We cannot cease to regret that the entire unconsciousness of Professor Morris that his own experiences could be of interest to others should have deprived us of any more adequate record of his intellectual development, especially inthe growth of his philosophic thought. In the opening of his lectures upon British Thought and Thinkers, there is an allusion to himself, which is worth quoting, both because of its rarity and because it reveals how early his mind sought the philosophic channel. "I can remember," he says, "how as a mere boy, more than once, in an evening reverie, an experience somewhat in this vein came to me. All my boyish ideas of things seemed, as pure creations of my own fancy, to melt away, and there remained, as the whole sum and substance of the universe, only the empty and inexplicable necessity of being, plus a dull, confused and indescribable sensation as of a chaos of shapeless elements. Then came the return to the world such as it had actually shaped itself in my imagination—the earth, with its green fields and forest-covered mountains, the world-inhabited heavens, the changing seasons, man and his past history and unrevealed earthly destiny, not to mention the myriad little and familiar things which would necessarily crowd the foreground of such a picture in a boy's mind. The view which a moment before had demonstrated so signally its capacity of dissolving again became a slowly changing panorama of a world. It was into such a conception of a world that I, following unwillingly a bent common to the universal mind of man, was more or less blindly seeking to introduce order and permanence. What must be? Why must anything be? Why must all things be? I need not say that the immediate result of my reflections was tolerably negative!" We cannot but wish as we read this that we had more autobiographical fragments to draw upon.
The instruction Professor Morris received in college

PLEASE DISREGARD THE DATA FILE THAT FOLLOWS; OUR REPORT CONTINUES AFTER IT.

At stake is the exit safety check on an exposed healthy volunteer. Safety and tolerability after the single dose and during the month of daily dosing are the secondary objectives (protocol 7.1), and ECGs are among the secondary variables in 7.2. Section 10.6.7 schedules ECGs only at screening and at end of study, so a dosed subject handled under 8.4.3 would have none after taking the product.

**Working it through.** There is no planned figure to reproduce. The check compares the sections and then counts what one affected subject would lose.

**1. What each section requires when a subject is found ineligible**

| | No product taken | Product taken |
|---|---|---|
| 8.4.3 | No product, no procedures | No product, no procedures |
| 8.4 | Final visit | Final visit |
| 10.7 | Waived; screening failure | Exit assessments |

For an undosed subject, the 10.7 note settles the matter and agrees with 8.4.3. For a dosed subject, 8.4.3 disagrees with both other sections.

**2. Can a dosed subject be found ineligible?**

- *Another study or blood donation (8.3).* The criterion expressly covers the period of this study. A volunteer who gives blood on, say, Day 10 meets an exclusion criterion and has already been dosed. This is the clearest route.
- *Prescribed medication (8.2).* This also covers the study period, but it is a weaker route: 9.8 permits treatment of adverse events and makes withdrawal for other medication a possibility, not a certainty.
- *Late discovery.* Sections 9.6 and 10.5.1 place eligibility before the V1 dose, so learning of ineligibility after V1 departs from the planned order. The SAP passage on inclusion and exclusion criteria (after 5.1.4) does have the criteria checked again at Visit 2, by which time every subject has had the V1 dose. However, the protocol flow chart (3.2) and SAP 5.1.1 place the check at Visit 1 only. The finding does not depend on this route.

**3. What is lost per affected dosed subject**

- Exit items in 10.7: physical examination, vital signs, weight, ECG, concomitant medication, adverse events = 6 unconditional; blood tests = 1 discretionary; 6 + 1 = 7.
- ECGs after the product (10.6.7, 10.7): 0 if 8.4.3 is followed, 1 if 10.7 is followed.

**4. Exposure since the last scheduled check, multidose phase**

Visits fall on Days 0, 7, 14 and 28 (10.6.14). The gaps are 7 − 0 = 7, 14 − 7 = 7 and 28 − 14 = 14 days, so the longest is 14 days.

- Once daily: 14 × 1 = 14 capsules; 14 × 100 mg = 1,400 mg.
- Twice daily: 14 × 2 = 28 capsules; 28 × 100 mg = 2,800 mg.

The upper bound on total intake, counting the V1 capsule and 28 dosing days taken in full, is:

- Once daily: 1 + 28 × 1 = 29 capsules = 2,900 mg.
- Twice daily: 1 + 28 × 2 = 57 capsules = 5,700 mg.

( 6) does not appear to have appealed to him particularly. Indeed, it seems rather to have impelled him, with a dislike which never left him, from what is often miscalled metaphysics, the partly verbal, partly arbitrary [ ] of various recondite notions. At one period, he was a disciple of the English Empirical School, of the Mills, and of Bain and Spencer. He went so far as to consider himself a materialist. In later years, it was something more than a logical conviction of the purely theoretical shortcoming of these forms of philosophy that made him so strong, though so fair and appreciative, an opponent of them. It was also, if we may make use of some remarks of his upon one occasion when materialism was under discussion, the conviction, which personal experience had brought home to him, of their ethical deficiencies, of their failure to support and inspire life. It was in Germany, and immediately under the influence of Trendelenburg, in the main, that his trend of thinking was changed to a manner which he never ceased to regard as more catholic, more profound, more truly experimental. The change seems to have been due to a more adequate acquaintance with the history of philosophy, especially in its classic Greek types. Trendelenburg was among the first of a class of university teachers now numerous in Germany. He based his thinking and teaching mainly upon the history of philosophy, taken in connection with the leading results of modern science. Professor Morris was brought, seemingly, into a position somewhat similar to that of his teacher. At least, he never surrendered the belief that genuine personal philosophic conviction must be based upon a knowledge of philosophy in its historic development. This belief was the basis of his opinion that what American thought needed above all else as a condition of getting out of its somewhat provincial state, was an adequate acquaintance with the great thought of the past. While he held a definite philosophical position of his own, and held it firmly, his instruction was based upon the idea that the main thing after all is to get the individual out of his restricted ways of thinking and in contact with the stream of reflective thought that has been flowing on well nigh twenty-five hundred years. For a time his own philosophic conviction was probably an Aristo-